Journalist and author Ta-Nehisi Coates criticized Senate Majority Leader Mitch McConnell at a congressional hearing on reparations on Wednesday, using a brief but effective history lesson to rebut the senator’s recent claim that reparations are not “a good idea.”
“We recognize our lineage as a generational trust, as inheritance, and the real dilemma posed by reparations is just that: a dilemma of inheritance,” Coates told a packed room gathered for hearing on HR 40, a House bill that would create a commission to study the historical need for reparations. “It is impossible to imagine America without the inheritance of slavery.”
Ta-Nehisi Coates criticizes Mitch McConnell over his comments on reparations: “For a century after the Civil War black people were subjected to a relentless campaign of terror, a campaign that extended well into the lifetime of Majority leader McConnell” https://t.co/UjZHiEHxbx pic.twitter.com/YUHZBpoTkg
— ABC News (@ABC) June 19, 2019
On Tuesday, one day before the hearing, McConnell said that he opposed reparations, explaining that they are not needed and that it would be difficult to determine who should be compensated for generations of enslavement and Jim Crow.
”I don’t think reparations for something that happened 150 years ago when none of us currently living are responsible is a good idea,” the Kentucky senator told reporters. “We’ve tried to deal with our original sin of slavery by fighting a civil war, by passing landmark civil rights legislation. We’ve elected an African American president.”
Coates, the author of “The Case for Reparations,” a 2014 Atlantic article that pushed discussions of reparations further into the national spotlight, argued that McConnell’s comments dismissed the very real impacts of slavery in America and ignored that many living black Americans directly experienced Jim Crow and other forms of legalized discrimination.
“For a century after the Civil War, black people were subjected to a relentless campaign of terror,” Coates said. “A campaign that extended well into the lifetime of Majority Leader McConnell.”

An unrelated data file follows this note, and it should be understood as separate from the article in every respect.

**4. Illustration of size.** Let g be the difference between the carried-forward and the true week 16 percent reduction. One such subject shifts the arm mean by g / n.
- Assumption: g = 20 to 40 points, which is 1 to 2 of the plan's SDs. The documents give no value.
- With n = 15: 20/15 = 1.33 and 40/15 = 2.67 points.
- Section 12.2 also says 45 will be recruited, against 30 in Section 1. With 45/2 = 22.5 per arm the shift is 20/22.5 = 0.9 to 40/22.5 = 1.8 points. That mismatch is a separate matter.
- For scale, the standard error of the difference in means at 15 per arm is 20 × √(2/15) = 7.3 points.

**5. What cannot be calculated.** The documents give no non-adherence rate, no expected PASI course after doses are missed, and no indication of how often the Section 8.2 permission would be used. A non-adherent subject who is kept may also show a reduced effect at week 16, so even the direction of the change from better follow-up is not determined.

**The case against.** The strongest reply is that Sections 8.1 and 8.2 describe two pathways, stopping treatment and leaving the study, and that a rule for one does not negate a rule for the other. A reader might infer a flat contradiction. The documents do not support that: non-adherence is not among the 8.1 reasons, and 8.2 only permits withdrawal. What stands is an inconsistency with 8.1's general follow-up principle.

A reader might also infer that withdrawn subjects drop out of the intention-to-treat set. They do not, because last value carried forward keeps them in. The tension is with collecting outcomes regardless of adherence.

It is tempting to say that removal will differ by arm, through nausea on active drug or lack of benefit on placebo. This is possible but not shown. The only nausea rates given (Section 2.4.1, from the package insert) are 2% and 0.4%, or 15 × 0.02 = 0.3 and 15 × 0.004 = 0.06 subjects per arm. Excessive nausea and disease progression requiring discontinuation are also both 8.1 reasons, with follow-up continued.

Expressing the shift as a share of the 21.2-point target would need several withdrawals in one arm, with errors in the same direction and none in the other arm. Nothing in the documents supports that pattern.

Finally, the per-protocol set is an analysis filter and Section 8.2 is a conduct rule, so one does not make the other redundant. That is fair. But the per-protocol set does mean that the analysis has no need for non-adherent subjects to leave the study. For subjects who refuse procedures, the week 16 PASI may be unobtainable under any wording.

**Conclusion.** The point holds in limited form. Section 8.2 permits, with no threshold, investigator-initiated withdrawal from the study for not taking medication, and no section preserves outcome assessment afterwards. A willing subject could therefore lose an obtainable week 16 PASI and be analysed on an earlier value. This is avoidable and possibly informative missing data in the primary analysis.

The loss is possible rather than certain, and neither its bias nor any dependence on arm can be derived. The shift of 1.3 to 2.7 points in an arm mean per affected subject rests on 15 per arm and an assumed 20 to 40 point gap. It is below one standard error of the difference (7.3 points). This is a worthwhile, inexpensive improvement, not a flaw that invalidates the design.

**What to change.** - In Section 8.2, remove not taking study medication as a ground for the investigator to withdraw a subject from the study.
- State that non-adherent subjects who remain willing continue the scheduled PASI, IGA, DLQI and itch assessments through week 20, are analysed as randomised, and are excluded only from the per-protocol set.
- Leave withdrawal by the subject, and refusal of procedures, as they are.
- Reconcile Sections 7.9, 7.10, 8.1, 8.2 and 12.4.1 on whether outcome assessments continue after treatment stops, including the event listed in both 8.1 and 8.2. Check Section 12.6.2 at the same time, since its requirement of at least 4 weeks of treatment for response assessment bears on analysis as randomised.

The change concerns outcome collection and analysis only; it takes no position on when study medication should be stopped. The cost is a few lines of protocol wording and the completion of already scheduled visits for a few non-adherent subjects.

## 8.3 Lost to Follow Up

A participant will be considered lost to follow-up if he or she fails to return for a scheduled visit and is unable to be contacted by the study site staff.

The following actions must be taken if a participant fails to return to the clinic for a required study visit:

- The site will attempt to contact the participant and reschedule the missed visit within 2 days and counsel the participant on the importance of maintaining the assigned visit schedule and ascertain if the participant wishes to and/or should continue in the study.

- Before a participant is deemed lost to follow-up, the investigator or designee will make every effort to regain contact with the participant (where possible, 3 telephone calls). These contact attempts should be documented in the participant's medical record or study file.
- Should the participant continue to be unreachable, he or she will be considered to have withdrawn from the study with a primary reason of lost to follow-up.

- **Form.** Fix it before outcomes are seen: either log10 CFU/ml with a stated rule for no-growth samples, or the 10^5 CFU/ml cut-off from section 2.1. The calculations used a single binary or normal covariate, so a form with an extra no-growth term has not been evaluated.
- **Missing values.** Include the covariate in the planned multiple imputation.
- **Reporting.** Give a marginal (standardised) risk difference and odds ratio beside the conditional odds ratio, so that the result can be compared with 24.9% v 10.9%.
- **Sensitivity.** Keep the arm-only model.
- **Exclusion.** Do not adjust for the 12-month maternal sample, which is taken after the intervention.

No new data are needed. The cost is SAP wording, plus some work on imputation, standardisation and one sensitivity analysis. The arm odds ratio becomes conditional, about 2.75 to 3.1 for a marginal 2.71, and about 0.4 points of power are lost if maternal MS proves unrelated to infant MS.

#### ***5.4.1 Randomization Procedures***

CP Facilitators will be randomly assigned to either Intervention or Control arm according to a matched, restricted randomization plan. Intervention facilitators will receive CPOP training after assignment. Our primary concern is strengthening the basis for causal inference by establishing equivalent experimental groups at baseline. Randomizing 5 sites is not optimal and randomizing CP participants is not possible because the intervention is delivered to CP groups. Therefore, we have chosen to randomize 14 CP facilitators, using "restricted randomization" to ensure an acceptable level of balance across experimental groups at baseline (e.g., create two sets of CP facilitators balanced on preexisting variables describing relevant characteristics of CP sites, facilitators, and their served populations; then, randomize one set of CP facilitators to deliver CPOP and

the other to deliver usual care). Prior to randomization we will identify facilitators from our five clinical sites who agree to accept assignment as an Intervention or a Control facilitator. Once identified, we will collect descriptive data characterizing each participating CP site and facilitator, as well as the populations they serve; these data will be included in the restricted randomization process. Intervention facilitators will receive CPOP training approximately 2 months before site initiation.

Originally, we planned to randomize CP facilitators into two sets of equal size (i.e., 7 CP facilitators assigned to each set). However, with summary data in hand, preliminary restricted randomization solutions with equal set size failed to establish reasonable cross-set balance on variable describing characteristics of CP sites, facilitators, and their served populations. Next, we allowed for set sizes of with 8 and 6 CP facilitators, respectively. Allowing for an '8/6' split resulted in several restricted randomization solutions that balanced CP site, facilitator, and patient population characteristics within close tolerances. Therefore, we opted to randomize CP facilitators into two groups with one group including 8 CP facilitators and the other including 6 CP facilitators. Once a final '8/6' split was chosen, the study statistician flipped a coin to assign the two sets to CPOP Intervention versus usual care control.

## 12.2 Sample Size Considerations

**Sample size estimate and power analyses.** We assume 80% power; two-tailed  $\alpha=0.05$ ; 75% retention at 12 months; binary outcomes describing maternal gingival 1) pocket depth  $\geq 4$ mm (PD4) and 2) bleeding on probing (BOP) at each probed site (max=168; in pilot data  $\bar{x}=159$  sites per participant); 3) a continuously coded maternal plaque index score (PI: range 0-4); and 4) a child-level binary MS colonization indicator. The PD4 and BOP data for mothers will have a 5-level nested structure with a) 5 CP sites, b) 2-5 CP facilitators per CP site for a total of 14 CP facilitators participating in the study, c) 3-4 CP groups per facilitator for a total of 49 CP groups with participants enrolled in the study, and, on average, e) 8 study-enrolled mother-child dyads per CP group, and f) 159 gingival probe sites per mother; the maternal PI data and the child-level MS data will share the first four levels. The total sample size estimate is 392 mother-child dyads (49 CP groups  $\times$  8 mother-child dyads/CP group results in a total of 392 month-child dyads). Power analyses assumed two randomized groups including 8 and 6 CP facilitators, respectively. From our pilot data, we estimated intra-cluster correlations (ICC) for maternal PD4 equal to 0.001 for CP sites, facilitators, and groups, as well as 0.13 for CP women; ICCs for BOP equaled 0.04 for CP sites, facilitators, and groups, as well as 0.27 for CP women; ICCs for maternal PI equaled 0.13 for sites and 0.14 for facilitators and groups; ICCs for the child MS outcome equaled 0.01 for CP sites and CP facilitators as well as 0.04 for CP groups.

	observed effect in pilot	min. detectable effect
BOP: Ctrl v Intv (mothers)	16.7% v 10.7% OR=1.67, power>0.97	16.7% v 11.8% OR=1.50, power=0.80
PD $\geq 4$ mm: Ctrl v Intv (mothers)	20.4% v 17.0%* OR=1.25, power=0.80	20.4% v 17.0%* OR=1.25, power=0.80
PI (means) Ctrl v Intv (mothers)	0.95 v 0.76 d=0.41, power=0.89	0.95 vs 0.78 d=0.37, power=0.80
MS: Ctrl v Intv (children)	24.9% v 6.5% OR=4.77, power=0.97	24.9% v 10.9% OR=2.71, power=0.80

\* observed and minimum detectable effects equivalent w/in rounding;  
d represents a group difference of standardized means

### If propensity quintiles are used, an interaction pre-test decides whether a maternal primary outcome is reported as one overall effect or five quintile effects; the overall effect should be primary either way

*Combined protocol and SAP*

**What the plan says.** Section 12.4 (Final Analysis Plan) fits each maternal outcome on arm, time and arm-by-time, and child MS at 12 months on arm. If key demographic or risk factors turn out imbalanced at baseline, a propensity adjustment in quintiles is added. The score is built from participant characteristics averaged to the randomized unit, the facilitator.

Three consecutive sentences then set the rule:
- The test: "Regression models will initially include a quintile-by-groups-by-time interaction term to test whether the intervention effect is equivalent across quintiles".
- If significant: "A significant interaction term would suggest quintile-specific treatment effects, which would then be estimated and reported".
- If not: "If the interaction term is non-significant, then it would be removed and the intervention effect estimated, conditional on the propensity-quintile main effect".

“Victims of that plunder are very much alive today”
After describing the vast economy built on the backs of enslaved men and women and the “torture, rape, and child trafficking” they endured, Coates then listed several acts of racism and injustice against African Americans that occurred during McConnell’s youth.
He cited two stories in particular: the 1944 state-ordered execution of 14 year-old George Stinney — who was swiftly convicted (and later posthumously exonerated) for the murder of two white girls — and the severe beating and blinding of Isaac Woodard, a black man arrested and disabled by police officers hours after his honorable discharge from the Army in 1946.
“Majority Leader McConnell cited civil-rights legislation yesterday, as well he should, because he was alive to witness the harassment, jailing, and betrayal of those responsible for that legislation by a government sworn to protect them,” Coates said. “He was alive for the redlining of Chicago and the looting of black homeowners of some $4 billion.”
”Victims of that plunder are very much alive today. I am sure they’d love a word with the majority leader,” he added. (A full video of Coates’s opening testimony can be watched here.)
Coates was not the only critic of McConnell during the Wednesday hearing. Sen. Cory Booker (D-NJ), who recently introduced a Senate companion to Lee’s reparations study bill and spoke at the hearing on Wednesday, said that the majority leader’s remarks showed “ignorance.” The hearing, held by the House Judiciary Subcommittee on the Constitution, Civil Rights, and Civil Liberties, was the first time in more than a decade that reparations have been discussed in Congress.
Other members of Congress also criticized McConnell’s remarks in a meeting prior to the hearing. “Mitch McConnell has zero credibility on questions of racial, social and economic inequality,” Rep. Hakeem Jeffries (D-NY) told the Associated Press.
Coates’s statement was one of many at the hearing supporting studying reparations not only for slavery, but for decades of discrimination afterwards. “While emancipation dead-bolted the door against the bandits of America, Jim Crow wedged the windows wide open,” Coates said. “And that is the thing about Sen. McConnell’s ‘something’: it was 150 years ago and it was right now.”